Menus Subscribe Search

Follow us


shoppers-babel

The Dubai International Airport.

The Shoppers of Babel

• May 09, 2013 • 4:00 AM

The Dubai International Airport.

Inside the most lucrative and perhaps most sophisticated duty-free shop on Earth.

We live in a world of global brands but local tastes. Arabs tend to drink their tea slowly; Indians load theirs with spices and sugar. So Lipton ships a different optimized formula to each, under its standard yellow label. The Earth may seem united by loyalty to Coca-Cola, but Coke famously tailors sweetness to different regions. The world of consumption is still a Balkanized place.

If you want to see these divergent proclivities in all their finely segmented glory, spend some time at the Dubai International Airport. The world’s third busiest air hub, Dubai boasts the most lucrative and perhaps most sophisticated duty-free shop on Earth. Its total retail space is more than one and a half times the size of Saint Peter’s Basilica in Rome, and its sales reached $1.6 billion in 2012. With its constantly circulating clientele, Dubai Duty Free is the global retail market collapsed into a few sleek airport terminals.

Dubai Duty Free hangs its name on luxury goods, but two of the retailer’s biggest selling items are Nestlé powdered milk and Tang.

THE GOLD NONSTANDARD
One of Dubai Duty Free’s biggest sellers is gold. Finely worked 18-karat necklaces and bracelets gleam in the retailer’s display cases, meant to lure Europeans, East Asians, and Americans. But Indians—the world’s largest consumers of the metal—disdain the 18-karat kind. At Dubai Duty Free, they pretty much exclusively buy 22-karat gold, often in the form of bricks.

NOT BLING, BUT TANG
Dubai Duty Free hangs its name on luxury goods, but two of the retailer’s biggest selling items are Nestlé powdered milk and Tang, the orange drink mix. How big? In 2012, the airport sold 1,417 metric tons of Tang. The two powdered mixes are sold mostly to South Asian laborers flying home from Persian Gulf work sites.

THE CHINA SYNDROME
Chinese travelers make up just four percent of the Dubai airport’s total traffic, but 12 percent of Dubai Duty Free’s sales. That’s because luxury products like high-end liquor, watches, and perfumes are still relatively expensive in China. In response, Dubai Duty Free has recruited 573 Chinese salespeople, dispensed Chinese phrase books to everyone else, and started accepting China’s most popular credit card.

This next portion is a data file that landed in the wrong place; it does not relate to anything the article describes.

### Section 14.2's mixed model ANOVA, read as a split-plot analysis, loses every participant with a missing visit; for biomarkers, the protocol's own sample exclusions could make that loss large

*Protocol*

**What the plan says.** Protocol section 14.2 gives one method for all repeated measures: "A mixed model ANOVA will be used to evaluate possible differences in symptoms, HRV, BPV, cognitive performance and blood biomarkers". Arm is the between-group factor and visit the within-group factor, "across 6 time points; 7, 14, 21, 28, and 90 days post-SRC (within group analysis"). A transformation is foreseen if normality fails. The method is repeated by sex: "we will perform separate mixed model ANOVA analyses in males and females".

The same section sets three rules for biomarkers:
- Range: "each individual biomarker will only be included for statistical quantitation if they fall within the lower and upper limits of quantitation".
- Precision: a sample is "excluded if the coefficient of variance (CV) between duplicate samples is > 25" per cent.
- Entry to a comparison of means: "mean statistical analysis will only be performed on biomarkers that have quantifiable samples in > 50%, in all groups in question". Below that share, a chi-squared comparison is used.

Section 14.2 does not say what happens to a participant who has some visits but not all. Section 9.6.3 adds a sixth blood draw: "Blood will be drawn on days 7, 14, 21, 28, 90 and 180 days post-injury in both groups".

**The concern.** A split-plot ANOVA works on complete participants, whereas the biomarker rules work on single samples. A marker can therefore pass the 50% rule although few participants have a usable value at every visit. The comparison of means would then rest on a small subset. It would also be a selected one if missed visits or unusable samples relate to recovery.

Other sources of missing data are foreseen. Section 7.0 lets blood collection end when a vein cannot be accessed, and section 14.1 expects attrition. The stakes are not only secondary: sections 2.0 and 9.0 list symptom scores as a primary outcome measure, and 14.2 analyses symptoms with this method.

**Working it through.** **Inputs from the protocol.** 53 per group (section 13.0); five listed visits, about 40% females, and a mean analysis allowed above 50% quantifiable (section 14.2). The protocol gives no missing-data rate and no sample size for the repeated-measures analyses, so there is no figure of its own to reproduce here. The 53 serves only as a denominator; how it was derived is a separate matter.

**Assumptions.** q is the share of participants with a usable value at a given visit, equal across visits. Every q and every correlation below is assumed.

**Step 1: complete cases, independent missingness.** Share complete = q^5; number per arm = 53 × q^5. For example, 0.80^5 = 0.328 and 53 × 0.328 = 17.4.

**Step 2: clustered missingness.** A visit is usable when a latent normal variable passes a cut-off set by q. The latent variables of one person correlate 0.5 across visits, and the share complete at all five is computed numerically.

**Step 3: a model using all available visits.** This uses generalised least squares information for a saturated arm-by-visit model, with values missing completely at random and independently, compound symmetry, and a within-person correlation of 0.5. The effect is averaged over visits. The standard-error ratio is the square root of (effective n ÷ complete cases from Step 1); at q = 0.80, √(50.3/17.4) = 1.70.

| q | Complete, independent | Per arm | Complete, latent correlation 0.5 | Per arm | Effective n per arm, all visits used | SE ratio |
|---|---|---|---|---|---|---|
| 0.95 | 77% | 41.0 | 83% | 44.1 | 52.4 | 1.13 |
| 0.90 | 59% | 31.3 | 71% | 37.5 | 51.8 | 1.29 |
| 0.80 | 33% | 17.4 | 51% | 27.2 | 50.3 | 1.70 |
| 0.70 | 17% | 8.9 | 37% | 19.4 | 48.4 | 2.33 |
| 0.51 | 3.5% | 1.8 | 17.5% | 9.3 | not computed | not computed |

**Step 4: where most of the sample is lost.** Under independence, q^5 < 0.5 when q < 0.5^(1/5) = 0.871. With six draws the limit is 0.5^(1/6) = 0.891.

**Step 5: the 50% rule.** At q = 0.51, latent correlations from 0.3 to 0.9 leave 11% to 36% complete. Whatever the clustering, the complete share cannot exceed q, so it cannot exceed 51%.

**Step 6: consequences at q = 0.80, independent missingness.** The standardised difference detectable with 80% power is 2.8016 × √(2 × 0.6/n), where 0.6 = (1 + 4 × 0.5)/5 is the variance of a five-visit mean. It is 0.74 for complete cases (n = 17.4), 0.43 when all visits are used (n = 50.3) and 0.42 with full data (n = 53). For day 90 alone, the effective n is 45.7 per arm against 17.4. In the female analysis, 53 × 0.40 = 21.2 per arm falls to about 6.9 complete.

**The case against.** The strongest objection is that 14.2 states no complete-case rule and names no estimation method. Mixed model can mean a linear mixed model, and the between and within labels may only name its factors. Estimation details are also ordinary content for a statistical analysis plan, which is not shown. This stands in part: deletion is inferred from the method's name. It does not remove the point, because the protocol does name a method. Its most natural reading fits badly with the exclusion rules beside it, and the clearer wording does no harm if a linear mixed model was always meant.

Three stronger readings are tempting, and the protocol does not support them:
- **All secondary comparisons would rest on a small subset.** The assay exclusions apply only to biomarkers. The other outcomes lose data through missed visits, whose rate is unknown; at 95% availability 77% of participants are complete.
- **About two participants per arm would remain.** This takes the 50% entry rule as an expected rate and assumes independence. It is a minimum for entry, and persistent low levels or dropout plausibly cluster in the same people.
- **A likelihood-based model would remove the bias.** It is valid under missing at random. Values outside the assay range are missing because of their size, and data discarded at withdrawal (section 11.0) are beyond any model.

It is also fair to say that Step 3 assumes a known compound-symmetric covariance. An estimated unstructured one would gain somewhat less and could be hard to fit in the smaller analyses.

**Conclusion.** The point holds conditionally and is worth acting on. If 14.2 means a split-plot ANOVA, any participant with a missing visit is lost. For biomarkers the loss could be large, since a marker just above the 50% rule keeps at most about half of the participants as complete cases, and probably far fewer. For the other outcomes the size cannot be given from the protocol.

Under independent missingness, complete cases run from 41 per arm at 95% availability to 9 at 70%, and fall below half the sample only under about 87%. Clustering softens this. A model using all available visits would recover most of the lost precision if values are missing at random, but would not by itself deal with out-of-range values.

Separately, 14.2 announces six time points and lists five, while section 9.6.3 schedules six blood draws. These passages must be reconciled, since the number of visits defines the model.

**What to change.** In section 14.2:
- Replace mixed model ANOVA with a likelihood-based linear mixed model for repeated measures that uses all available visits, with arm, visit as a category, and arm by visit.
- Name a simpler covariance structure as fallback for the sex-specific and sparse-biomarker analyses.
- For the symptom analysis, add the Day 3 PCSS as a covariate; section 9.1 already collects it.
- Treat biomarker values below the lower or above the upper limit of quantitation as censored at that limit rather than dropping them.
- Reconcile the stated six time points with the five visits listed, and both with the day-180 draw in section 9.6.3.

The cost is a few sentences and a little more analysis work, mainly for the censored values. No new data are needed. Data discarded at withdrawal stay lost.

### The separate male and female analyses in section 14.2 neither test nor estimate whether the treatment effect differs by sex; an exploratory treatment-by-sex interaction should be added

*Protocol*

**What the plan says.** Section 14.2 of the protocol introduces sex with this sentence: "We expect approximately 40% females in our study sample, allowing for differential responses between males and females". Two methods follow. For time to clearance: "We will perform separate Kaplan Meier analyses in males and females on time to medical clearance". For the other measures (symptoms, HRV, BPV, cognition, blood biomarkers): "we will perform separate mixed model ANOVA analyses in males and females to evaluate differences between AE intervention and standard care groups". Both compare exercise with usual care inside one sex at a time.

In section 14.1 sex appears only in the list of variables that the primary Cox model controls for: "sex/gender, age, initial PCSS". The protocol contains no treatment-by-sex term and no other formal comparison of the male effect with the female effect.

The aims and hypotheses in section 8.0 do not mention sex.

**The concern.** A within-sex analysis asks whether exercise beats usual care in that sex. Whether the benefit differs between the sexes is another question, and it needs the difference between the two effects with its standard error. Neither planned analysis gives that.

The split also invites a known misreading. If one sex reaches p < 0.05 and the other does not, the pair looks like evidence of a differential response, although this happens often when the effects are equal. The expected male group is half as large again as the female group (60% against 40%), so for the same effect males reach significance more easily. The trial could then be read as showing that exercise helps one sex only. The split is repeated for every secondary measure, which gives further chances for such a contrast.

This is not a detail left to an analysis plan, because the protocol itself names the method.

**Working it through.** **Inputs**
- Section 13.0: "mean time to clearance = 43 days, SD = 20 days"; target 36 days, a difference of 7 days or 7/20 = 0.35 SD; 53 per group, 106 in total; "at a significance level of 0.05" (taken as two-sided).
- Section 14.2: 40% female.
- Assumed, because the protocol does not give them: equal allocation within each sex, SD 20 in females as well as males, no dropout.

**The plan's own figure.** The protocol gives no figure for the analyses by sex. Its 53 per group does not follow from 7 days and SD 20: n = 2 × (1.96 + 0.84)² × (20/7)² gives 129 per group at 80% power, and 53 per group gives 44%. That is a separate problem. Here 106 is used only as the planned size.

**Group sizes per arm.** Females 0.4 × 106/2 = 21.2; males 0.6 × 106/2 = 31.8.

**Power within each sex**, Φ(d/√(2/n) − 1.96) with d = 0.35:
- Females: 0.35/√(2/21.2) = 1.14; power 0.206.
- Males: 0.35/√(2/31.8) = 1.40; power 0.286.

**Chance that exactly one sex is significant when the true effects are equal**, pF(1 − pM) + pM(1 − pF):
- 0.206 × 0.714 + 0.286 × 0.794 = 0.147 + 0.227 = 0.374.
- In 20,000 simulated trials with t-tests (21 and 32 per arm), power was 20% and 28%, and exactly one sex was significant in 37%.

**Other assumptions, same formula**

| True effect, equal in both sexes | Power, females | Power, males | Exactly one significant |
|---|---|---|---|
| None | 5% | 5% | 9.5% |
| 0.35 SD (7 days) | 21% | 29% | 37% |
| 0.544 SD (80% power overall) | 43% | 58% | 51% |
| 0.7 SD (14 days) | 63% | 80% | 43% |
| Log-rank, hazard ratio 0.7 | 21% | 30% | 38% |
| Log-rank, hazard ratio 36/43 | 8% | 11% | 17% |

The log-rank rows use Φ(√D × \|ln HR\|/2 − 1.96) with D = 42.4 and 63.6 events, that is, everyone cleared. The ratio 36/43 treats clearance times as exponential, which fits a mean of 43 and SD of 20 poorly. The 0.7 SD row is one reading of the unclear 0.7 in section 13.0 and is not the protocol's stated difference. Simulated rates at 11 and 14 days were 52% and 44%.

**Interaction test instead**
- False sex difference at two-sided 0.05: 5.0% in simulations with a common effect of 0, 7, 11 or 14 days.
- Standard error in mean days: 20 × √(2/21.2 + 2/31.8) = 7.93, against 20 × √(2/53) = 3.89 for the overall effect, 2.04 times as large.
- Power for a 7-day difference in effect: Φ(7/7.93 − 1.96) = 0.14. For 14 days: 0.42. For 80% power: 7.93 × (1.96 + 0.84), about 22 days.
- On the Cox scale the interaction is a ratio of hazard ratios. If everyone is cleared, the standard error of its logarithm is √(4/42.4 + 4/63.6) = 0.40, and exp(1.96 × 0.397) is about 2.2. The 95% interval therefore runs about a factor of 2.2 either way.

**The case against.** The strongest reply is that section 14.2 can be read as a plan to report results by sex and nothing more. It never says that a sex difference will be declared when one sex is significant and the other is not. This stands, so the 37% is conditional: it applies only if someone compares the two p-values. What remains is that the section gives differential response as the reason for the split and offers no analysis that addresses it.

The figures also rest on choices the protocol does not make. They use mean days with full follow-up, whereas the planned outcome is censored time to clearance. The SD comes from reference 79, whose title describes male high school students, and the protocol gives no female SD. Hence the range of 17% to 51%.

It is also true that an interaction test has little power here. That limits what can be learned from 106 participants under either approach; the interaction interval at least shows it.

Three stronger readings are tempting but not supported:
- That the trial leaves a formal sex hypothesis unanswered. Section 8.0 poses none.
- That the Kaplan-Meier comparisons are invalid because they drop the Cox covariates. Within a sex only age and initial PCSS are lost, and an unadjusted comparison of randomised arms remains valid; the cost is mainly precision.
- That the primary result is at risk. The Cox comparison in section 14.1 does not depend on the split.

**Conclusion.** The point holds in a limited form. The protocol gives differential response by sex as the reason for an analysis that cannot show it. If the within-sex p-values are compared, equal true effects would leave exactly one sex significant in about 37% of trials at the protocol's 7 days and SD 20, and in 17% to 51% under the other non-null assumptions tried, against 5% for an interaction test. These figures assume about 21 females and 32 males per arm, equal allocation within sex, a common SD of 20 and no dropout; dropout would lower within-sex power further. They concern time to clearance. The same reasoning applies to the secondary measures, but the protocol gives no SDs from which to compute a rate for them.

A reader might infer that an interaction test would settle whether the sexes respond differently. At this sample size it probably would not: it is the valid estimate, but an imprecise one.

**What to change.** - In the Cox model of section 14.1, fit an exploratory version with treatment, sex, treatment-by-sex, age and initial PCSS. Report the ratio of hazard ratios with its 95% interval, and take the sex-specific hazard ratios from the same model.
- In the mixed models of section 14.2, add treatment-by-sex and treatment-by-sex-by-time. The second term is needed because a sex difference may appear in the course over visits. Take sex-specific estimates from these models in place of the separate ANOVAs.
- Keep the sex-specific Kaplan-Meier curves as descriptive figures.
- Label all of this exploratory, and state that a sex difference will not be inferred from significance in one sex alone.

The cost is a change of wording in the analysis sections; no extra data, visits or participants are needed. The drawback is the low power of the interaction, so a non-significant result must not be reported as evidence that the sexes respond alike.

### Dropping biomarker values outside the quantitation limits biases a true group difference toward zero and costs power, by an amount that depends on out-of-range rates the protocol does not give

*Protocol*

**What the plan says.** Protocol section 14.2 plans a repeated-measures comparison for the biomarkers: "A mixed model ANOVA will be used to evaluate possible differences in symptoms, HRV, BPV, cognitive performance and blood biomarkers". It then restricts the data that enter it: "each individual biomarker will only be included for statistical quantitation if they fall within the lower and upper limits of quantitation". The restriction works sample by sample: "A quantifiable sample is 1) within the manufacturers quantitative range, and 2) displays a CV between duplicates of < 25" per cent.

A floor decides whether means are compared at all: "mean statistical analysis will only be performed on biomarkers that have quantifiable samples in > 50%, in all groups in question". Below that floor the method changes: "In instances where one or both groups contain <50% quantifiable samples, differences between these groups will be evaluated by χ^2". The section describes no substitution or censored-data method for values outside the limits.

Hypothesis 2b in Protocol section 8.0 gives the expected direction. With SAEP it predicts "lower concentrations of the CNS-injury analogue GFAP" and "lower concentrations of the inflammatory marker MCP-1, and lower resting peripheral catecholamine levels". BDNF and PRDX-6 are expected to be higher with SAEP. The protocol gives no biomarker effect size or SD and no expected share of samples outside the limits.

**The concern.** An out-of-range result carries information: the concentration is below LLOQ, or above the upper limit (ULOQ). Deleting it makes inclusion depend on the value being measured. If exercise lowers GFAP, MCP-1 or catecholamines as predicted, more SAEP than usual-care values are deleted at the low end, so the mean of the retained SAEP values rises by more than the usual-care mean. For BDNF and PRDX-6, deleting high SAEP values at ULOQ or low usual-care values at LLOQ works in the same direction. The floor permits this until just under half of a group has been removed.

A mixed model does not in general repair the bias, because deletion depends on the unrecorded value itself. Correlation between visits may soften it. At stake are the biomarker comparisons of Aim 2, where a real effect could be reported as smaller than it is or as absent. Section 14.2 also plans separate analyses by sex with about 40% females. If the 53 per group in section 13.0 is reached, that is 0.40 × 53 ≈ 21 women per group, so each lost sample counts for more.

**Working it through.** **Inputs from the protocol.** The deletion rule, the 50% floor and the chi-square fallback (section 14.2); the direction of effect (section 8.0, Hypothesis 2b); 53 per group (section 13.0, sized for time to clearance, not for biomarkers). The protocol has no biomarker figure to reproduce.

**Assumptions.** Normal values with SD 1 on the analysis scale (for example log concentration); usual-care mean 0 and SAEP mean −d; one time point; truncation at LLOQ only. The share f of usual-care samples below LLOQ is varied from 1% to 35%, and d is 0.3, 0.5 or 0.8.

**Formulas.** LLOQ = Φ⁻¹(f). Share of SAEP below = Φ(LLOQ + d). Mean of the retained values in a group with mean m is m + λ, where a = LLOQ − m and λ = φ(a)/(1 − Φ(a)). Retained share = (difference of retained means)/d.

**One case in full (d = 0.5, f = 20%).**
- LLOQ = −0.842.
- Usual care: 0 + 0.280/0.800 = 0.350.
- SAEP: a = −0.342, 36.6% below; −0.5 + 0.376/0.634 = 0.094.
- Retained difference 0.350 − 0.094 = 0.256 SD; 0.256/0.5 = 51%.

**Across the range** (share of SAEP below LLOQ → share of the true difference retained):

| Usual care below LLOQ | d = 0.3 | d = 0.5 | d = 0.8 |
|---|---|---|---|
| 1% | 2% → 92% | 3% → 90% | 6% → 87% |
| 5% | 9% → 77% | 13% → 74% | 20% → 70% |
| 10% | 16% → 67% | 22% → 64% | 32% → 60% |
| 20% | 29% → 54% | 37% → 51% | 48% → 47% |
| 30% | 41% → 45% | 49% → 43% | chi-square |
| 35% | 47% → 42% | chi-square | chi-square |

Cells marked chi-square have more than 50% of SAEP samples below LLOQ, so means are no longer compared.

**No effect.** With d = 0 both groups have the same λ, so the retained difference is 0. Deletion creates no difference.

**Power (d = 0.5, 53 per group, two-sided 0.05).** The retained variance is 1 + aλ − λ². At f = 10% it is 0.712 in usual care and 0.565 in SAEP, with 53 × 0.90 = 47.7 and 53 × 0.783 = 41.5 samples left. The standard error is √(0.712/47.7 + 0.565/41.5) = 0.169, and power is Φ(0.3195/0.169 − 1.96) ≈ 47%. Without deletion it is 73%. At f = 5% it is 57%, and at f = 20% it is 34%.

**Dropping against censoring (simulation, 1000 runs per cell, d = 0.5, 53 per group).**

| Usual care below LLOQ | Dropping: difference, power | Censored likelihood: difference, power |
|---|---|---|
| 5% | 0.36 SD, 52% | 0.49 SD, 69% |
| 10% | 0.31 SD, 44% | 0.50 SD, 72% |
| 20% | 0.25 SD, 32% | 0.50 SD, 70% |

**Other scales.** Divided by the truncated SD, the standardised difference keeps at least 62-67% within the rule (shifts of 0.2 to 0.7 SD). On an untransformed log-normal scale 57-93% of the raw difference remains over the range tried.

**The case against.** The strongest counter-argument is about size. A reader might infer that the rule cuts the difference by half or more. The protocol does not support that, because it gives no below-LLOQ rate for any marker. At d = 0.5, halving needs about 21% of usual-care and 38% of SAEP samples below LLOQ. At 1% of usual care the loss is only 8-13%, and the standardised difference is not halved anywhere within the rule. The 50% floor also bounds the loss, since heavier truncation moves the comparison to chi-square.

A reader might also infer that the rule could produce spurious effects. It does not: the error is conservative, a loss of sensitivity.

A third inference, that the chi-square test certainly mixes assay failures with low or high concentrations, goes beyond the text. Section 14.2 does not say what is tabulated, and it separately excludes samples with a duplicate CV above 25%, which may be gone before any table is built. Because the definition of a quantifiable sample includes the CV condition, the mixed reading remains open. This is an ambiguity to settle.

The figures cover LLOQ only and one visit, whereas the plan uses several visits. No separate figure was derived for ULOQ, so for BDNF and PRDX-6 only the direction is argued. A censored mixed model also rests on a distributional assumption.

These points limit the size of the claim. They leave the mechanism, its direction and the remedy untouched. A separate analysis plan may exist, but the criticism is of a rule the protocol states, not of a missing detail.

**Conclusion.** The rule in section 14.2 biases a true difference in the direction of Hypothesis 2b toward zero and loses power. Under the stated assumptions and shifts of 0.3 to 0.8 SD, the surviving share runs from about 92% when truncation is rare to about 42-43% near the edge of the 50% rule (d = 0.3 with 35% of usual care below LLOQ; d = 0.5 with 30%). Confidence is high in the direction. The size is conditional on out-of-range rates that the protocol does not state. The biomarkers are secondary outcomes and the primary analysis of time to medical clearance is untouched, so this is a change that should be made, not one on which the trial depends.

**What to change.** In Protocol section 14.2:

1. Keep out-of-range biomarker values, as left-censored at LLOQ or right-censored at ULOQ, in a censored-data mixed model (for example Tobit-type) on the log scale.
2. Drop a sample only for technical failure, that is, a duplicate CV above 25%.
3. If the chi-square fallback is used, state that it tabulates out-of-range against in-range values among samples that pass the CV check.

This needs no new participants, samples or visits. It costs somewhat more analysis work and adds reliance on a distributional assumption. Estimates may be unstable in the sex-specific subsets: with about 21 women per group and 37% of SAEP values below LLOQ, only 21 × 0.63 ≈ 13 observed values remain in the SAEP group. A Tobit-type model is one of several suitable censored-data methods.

CONTACT BUY
On a special first-class-only floor in the airport, Dubai Duty Free markets a $200,000 bottle of whiskey called Royal Salute Tribute to Honor. The bottles don’t exactly fly off the shelves, but the liquor creates a “halo effect” for the shop: business elites are more likely to break out their wallets in the presence of aspirational goods.

HERSHEY’S MISS
Americans love Hershey’s chocolate, but most of the rest of the world finds it horrid. Nonetheless, the airport retailer markets Hershey’s in large displays, even though few Americans pass through Dubai. Why? According to journalist Kristoffer Garin, the target audience is Filipinos; they developed a taste for the stuff under American occupation in the early 20th century.

John Gravois

A weekly roundup of the best of Pacific Standard and PSmag.com, delivered straight to your inbox.

Recent Posts

October 17 • 4:00 PM

What All Military Families Need to Know About High-Cost Lenders

Lessons from over a year on the beat.


October 17 • 2:00 PM

The Majority of Languages Do Not Have Gendered Pronouns

A world without “he.” Or “she.”


October 17 • 11:01 AM

How to Water a Farm in Sandy Ground

Physicists investigate how to grow food more efficiently in fine-grained soil.


October 17 • 10:00 AM

Can Science Fiction Spur Science Innovation?

Without proper funding, the answer might not even matter.


October 17 • 8:00 AM

Seattle, the Incredible Shrinking City

Seattle is leading the way in the micro-housing movement as an affordable alternative to high-cost city living.


October 17 • 6:00 AM

‘Voodoo Death’ and How the Mind Harms the Body

Can an intense belief that you’re about to die actually kill you? Researchers are learning more about “voodoo death” and how it isn’t limited to superstitious, foreign cultures.


October 17 • 4:00 AM

That Arts Degree Is Paying Off